12 the nature and
13 length of the professional relationship with the client;
14 the experience,
16 reputation, and
17 ability of the lawyer or lawyers performing the service, and
18 whether the fee is fixed or contingent.

Two out of the 18 (results obtained and time limits imposed by the client) consider reasonableness from the standpoint of the client and 16 of the 18 from the standpoint of the lawyer. Compartmentalizing your planning to exclude consideration of fees on the basis that you conclude they are 'reasonable' based on these standards can be a fatal presumption.


Consider your fees as the pricing of your services from the standpoint of the client. Your services must be priced at their value point to the client, not the cost point to your firm.


Where your firm sends a bill at the conclusion of the service, keep in mind that getting the bill will be the last event in the legal service experience from the standpoint of the client. This is true even if you bill periodically during the course of the matter. Especially if you start out the matter by requiring a retainer, buy a litigator lunch and have her explain the 'primacy' and 'recency' aspects of trial and argument strategy.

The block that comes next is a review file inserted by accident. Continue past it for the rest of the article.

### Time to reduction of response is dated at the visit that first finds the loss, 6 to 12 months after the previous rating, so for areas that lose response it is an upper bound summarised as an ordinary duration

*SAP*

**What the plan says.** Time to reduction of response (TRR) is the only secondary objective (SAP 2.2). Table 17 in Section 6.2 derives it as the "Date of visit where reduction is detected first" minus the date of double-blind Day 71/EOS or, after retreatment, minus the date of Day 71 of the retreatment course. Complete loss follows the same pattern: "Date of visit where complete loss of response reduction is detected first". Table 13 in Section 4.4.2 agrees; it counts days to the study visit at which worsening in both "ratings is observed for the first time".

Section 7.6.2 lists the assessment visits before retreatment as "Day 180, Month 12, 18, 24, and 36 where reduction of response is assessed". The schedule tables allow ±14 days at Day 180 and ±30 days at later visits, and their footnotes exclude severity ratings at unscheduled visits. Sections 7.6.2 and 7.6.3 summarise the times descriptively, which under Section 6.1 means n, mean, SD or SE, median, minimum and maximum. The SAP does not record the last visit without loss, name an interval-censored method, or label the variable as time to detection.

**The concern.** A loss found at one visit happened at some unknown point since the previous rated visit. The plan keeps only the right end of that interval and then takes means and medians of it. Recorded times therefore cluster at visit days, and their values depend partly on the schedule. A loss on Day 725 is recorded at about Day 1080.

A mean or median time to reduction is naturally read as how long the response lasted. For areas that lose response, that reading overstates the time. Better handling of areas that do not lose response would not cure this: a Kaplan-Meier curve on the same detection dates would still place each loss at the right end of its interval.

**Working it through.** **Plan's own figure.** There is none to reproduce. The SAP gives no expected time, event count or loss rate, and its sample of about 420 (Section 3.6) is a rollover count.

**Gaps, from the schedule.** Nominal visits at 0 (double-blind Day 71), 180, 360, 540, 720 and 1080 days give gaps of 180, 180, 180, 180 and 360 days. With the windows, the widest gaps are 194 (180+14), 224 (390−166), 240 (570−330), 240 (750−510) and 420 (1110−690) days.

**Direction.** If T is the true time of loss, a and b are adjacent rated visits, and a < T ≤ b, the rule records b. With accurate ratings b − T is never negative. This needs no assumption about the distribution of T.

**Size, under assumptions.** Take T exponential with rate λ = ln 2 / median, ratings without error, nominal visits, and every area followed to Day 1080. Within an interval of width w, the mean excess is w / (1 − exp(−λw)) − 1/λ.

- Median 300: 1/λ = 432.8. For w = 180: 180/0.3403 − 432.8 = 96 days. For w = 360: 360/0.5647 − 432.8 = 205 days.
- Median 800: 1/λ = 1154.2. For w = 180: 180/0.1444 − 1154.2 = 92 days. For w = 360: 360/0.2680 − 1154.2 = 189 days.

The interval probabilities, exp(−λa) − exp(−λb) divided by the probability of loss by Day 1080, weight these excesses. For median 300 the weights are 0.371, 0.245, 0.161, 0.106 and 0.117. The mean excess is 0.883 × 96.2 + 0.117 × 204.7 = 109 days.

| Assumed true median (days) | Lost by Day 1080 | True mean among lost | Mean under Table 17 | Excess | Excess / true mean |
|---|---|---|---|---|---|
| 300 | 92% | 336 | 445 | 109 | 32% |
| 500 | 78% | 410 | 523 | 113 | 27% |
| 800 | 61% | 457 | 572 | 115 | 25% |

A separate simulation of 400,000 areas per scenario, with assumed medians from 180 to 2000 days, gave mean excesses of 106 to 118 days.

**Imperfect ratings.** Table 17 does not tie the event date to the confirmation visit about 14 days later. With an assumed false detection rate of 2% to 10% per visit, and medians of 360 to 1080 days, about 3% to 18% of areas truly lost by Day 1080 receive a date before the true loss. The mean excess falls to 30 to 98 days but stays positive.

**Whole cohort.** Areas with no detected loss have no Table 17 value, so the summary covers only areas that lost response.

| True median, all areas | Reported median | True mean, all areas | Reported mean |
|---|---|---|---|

If legal fees are not to be considered from the standpoint of the law firm, are they to be considered from the standpoint of the client? The answer is the obvious 'yes', but not an unqualified 'yes'.

Consider fees in terms of the MM~OPM / My Hide~Your Hide dialectic. As discussed elsewhere in these pages the MM~OPM continuum considers the value of money to a particular individual. The My Hide~Your Hide continuum considers the emotional value of the legal services to the individual. Even if fees are equated to taxes in the perception of the client, if the client pays those fees with OPM fees will be a small component of value. Where the client perceives the consequences of the service at the 'My Hide' end of that continuum it does not mean that the client is insensitive to fees. In fact, where the clients perceive that the firm has increased its fees on the importance of the matter to the client there is the real possibility of satisfaction backlash. What attorneys must do is to express fees in terms meaningful to the client's perceptions of value. What specific techniques or programs will be most efficient in this regard are dependent on the circumstances of the individual firm. One of the major benefits of client research is the improved understanding of the satisfaction process going on within the clients as pertains to fees.